According to WHO, 40 million people died just because of the non-communicable diseases (NCDs) and the 2030 agenda for sustainable development is the recognition of NCDs as it kills 70% of all deaths globally. To control the disease burden, it becomes essential to take steps to stop and save people from these diseases.
Children are the future of the nation and now the child of ages 8-10 start experiencing diseases like diabetes, heart disease, hypertension, and obesity. So it becomes crucial to teach them about the prevention, causes, and symptoms of all common diseases. Children are very receptive and malleable at that age and their words can have a greater impact on their families. Prof Shridhar Dwivedi from NHI said that right knowledge will be empowering the children and awareness about these diseases can be very useful in the long run. Dwivedi also started an initiative called “School Health Lecture”, in which health advisors visit schools to aware students with the importance of healthy lifestyle and how we can save ourselves from the heart attack, dengue fever, tuberculosis, personal hygiene, menstrual hygiene, and diabetes.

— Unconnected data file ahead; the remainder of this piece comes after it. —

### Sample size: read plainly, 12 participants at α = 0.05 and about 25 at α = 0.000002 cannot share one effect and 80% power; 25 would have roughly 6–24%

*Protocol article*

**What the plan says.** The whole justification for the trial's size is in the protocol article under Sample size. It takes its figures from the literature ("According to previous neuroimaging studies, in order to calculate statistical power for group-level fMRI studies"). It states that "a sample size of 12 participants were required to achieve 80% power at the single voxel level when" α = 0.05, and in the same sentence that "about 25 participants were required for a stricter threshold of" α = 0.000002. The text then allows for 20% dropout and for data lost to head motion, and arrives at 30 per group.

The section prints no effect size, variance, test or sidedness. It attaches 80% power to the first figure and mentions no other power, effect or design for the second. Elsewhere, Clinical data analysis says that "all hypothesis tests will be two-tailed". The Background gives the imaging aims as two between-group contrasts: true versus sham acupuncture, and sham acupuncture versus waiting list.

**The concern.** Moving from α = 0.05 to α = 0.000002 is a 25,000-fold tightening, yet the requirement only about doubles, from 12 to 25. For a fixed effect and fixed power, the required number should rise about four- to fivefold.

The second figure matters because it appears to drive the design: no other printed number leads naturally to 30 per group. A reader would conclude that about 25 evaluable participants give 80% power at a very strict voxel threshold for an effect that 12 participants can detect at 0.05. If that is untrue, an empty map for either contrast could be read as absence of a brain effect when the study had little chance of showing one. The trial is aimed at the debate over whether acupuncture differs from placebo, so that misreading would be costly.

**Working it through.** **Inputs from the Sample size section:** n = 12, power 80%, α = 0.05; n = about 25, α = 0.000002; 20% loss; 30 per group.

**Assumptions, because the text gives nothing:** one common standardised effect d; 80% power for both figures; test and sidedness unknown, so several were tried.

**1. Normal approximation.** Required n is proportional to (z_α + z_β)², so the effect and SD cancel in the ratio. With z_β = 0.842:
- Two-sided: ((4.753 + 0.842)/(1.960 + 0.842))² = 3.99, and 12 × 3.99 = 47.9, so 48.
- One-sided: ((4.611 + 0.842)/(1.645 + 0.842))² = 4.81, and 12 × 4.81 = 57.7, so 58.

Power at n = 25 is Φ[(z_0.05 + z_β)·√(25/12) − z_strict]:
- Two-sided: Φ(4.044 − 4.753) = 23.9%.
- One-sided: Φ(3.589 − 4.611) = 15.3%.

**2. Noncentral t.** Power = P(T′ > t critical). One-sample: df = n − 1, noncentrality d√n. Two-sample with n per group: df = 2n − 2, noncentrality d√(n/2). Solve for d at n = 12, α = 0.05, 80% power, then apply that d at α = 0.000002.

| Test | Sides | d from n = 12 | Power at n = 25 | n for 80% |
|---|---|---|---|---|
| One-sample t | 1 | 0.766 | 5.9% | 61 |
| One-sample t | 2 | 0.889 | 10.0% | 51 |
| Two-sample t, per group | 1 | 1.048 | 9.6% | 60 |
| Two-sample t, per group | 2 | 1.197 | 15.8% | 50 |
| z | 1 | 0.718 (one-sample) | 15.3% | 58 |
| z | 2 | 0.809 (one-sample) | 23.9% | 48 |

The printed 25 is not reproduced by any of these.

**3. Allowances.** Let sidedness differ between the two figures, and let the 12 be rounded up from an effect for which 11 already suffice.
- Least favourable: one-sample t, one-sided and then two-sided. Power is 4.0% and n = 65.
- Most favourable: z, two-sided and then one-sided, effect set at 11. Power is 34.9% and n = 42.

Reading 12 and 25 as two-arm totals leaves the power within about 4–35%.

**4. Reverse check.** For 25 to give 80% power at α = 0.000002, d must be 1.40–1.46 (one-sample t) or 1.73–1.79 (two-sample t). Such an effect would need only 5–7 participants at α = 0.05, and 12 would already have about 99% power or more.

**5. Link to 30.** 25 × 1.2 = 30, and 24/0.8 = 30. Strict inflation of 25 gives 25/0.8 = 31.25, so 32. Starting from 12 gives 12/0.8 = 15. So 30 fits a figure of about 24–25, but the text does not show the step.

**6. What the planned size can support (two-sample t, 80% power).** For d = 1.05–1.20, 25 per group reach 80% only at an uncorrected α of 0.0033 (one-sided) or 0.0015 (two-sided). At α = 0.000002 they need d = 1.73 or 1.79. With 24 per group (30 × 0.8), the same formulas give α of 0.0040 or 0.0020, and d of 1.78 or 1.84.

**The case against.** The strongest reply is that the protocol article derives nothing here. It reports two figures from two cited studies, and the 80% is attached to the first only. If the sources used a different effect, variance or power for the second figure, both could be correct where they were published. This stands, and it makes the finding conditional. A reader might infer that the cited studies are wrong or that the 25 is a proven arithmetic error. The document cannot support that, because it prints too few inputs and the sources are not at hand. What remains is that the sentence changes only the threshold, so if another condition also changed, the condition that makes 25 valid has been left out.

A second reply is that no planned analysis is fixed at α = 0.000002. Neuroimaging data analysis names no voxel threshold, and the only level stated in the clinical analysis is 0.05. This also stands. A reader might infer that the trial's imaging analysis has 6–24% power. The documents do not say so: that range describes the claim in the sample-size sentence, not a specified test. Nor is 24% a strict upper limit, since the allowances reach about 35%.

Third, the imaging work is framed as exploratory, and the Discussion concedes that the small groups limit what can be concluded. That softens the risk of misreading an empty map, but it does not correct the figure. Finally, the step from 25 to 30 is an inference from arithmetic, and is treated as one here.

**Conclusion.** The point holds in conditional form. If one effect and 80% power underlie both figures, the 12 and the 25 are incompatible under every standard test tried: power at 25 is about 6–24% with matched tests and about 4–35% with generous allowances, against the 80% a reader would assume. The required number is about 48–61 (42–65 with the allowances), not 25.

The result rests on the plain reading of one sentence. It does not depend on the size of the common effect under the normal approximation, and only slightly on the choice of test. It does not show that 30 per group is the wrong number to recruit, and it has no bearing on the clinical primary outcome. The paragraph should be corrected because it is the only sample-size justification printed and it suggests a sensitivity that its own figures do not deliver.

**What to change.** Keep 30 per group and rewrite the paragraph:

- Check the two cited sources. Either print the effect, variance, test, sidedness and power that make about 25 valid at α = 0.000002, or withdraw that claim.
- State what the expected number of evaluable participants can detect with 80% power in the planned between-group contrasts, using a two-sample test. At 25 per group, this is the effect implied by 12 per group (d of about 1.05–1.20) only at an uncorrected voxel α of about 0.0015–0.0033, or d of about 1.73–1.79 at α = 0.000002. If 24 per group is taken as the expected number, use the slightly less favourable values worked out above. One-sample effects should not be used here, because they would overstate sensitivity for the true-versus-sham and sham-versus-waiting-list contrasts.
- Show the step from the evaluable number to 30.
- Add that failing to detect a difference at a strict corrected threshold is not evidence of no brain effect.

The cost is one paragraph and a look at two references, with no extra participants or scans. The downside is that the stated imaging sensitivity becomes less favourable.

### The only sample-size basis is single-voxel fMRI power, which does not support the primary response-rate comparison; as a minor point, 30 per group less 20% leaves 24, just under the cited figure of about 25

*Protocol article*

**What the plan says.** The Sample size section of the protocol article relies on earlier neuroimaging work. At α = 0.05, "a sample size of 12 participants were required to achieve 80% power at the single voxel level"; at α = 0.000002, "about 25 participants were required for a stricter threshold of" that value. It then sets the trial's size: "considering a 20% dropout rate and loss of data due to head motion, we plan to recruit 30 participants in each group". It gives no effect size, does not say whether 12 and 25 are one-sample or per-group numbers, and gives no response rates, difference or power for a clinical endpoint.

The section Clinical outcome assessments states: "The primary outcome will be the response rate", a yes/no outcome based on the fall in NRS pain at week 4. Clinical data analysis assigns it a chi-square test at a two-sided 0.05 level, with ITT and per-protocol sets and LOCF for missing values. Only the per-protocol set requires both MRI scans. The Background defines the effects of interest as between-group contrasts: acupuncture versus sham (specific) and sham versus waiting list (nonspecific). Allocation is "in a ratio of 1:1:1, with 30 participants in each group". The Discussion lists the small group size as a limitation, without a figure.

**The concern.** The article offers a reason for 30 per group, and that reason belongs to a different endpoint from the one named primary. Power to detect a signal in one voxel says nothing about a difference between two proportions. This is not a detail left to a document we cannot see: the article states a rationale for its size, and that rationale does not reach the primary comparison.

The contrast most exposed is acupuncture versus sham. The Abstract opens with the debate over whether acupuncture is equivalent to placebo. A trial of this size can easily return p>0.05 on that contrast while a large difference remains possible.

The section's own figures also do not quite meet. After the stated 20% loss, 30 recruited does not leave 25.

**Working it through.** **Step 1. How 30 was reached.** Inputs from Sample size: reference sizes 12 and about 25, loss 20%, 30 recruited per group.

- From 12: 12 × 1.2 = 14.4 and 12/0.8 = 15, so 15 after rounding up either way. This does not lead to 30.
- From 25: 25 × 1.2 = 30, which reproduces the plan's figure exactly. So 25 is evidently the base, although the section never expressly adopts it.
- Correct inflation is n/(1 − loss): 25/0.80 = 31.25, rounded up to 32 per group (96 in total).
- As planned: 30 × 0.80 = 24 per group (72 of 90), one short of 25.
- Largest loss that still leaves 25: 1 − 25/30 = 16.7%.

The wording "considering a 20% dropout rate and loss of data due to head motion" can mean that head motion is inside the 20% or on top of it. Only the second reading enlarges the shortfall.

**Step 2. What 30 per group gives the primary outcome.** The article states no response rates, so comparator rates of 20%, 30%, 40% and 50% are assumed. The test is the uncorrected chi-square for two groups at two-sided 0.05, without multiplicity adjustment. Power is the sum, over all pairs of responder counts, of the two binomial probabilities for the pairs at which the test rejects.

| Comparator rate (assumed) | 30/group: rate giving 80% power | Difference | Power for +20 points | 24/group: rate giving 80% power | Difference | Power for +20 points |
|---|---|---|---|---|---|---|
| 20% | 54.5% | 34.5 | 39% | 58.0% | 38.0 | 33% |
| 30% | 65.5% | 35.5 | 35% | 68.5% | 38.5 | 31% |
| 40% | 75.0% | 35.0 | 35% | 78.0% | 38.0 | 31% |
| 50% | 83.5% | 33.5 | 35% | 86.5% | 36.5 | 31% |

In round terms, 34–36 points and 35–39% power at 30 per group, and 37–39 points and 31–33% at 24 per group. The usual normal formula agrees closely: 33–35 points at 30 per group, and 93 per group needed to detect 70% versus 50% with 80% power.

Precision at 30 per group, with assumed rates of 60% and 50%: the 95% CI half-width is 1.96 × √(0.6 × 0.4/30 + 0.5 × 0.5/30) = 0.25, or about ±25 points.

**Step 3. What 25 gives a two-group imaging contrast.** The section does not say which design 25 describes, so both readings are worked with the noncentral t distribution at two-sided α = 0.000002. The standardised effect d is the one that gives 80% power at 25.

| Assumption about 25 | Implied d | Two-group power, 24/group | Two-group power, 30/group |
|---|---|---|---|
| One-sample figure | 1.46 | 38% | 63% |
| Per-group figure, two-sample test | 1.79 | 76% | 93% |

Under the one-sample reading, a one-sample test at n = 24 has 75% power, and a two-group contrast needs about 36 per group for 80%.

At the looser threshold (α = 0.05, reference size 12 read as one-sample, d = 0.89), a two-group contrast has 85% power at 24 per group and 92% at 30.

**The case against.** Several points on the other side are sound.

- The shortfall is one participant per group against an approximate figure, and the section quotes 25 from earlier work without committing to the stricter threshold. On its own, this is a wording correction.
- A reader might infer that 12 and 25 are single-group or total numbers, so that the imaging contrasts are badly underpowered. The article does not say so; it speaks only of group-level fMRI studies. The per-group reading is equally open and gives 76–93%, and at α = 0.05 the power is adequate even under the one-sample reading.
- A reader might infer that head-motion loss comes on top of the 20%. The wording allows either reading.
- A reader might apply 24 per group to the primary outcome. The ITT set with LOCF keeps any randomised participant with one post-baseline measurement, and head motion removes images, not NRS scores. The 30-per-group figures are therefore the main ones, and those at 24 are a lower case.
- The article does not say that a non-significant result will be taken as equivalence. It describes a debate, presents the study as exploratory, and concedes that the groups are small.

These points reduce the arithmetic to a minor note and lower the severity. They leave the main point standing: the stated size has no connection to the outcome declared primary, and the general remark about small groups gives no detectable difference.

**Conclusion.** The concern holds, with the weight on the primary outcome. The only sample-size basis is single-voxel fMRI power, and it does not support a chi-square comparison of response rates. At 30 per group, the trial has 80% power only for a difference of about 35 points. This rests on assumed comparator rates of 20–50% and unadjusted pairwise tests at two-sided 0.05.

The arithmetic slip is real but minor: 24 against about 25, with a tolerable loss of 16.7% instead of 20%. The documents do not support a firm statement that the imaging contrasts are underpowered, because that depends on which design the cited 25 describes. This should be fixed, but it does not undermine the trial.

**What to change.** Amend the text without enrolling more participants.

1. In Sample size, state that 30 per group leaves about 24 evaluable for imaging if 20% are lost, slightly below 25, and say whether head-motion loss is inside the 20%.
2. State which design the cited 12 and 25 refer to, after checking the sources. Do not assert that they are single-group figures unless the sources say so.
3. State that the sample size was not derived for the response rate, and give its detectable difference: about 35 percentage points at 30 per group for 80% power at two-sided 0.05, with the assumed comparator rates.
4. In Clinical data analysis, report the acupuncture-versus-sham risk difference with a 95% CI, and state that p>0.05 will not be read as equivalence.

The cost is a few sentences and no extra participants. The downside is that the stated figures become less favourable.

2010 survey reports revealed that awareness programs are not enough to teach students about healthy lifestyle and risk factors of NCDs. The areas of least knowledge included passive smoking as a major risk factor for NCDs.
The dream to make healthier India is a challenge for health advisors as healthcare education is not good in our country. India needs to work collaboratively towards healthier India by making such cost-effective initiatives mandatory in all schools.